Study finds young people likely to carry debt into old age
A recent study found that people who are currently in their late 20s and early 30s are likely to carry debt for a longer amount of time and more consistently throughout their lives than older generations. In fact, the study found that based on borrowing and payment trends, many people know in that age group are on track to have debt into their 70s.
The study examines the way that people charge and the way that they pay off debt, an unusual approach for research about debt. This model enables the researchers to accurately forecast payoff dates based on the overall pattern of debt accumulation.
It probably won’t surprise Atlanta readers, particularly those with experience in mortgage, education, and consumer debt, that young people are facing larger financial obligations than previous generations. In addition, the Great Recession has made it more difficult to afford those obligations, particularly when an investment in a college education or other post-secondary education doesn’t pay off as well as it used to.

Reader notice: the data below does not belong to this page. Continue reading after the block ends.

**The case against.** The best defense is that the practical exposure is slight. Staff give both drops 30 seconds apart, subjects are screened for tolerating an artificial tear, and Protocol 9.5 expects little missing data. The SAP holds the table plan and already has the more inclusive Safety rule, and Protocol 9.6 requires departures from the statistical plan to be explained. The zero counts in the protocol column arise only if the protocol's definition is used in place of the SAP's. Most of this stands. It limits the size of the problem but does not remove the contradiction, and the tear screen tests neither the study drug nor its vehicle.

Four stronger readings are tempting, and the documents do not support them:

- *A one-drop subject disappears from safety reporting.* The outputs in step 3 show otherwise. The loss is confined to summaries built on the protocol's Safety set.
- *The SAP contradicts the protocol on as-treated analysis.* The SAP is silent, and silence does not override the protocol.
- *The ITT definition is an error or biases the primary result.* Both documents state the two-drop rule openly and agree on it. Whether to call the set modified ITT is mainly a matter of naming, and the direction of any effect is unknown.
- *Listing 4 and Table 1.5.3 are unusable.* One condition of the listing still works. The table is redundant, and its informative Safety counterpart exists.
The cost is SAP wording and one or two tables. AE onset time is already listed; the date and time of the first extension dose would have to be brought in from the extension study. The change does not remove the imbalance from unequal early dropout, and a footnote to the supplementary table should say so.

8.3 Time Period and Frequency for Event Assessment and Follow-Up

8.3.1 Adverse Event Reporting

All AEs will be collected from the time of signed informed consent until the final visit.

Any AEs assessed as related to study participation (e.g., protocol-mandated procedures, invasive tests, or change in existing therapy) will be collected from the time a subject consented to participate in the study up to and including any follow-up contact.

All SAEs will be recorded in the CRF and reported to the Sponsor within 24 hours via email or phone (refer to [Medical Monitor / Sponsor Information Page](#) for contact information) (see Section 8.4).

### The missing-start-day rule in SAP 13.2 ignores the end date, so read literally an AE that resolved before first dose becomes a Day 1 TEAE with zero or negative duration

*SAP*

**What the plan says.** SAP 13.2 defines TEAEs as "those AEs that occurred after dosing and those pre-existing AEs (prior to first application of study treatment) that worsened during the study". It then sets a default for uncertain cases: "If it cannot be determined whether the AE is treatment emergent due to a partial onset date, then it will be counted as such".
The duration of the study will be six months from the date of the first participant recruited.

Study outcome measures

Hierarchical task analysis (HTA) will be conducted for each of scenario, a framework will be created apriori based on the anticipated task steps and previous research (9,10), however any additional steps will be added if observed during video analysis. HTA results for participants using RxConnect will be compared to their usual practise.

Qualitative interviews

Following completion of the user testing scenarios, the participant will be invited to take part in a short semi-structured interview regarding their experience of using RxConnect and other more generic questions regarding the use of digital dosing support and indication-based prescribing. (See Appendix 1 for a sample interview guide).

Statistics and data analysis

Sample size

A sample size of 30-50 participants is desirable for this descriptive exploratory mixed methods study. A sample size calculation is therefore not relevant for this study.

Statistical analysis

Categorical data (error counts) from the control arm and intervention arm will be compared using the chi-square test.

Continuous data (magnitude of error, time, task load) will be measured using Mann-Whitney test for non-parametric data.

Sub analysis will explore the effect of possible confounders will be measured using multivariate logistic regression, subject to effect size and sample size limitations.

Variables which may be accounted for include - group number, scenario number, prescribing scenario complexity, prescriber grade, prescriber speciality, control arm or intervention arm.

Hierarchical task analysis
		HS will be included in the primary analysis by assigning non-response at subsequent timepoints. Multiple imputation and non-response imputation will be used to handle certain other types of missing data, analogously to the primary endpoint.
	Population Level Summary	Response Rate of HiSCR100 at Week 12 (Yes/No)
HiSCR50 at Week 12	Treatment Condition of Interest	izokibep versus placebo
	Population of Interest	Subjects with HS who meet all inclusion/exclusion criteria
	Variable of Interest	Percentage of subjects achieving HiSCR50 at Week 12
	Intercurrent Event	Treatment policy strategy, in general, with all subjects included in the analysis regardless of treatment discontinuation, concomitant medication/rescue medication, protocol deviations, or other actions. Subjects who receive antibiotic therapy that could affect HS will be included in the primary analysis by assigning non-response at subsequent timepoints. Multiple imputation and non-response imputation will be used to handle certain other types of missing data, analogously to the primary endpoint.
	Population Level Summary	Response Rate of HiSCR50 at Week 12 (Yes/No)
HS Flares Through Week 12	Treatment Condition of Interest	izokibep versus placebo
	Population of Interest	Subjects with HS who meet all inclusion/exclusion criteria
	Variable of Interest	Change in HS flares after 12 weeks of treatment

In addition to the financial strain that this cycle can cause, debt also causes significant stress on the borrowers which can manifest itself through actual illnesses like migraines, anxiety, depression, ulcers, and back pain. Those who have faced mounting debt and aggressive collections practices by lenders know what a tremendous toll it can take.
There are a variety of options for borrowers who have taken on debt that they can no longer afford, including loan modifications and bankruptcy filings. For those struggling with debt from a mortgage, short sales and foreclosure are possibilities for relieving the burden and making it possible to move forward.
Source: Huffington Post, “Credit Card Debt” Study Predicts Millions Will Die In The Red,” Laura Rowley, Jan. 22, 2013.
Information about the different types of debt and what can be done is available on our law firm’s website.
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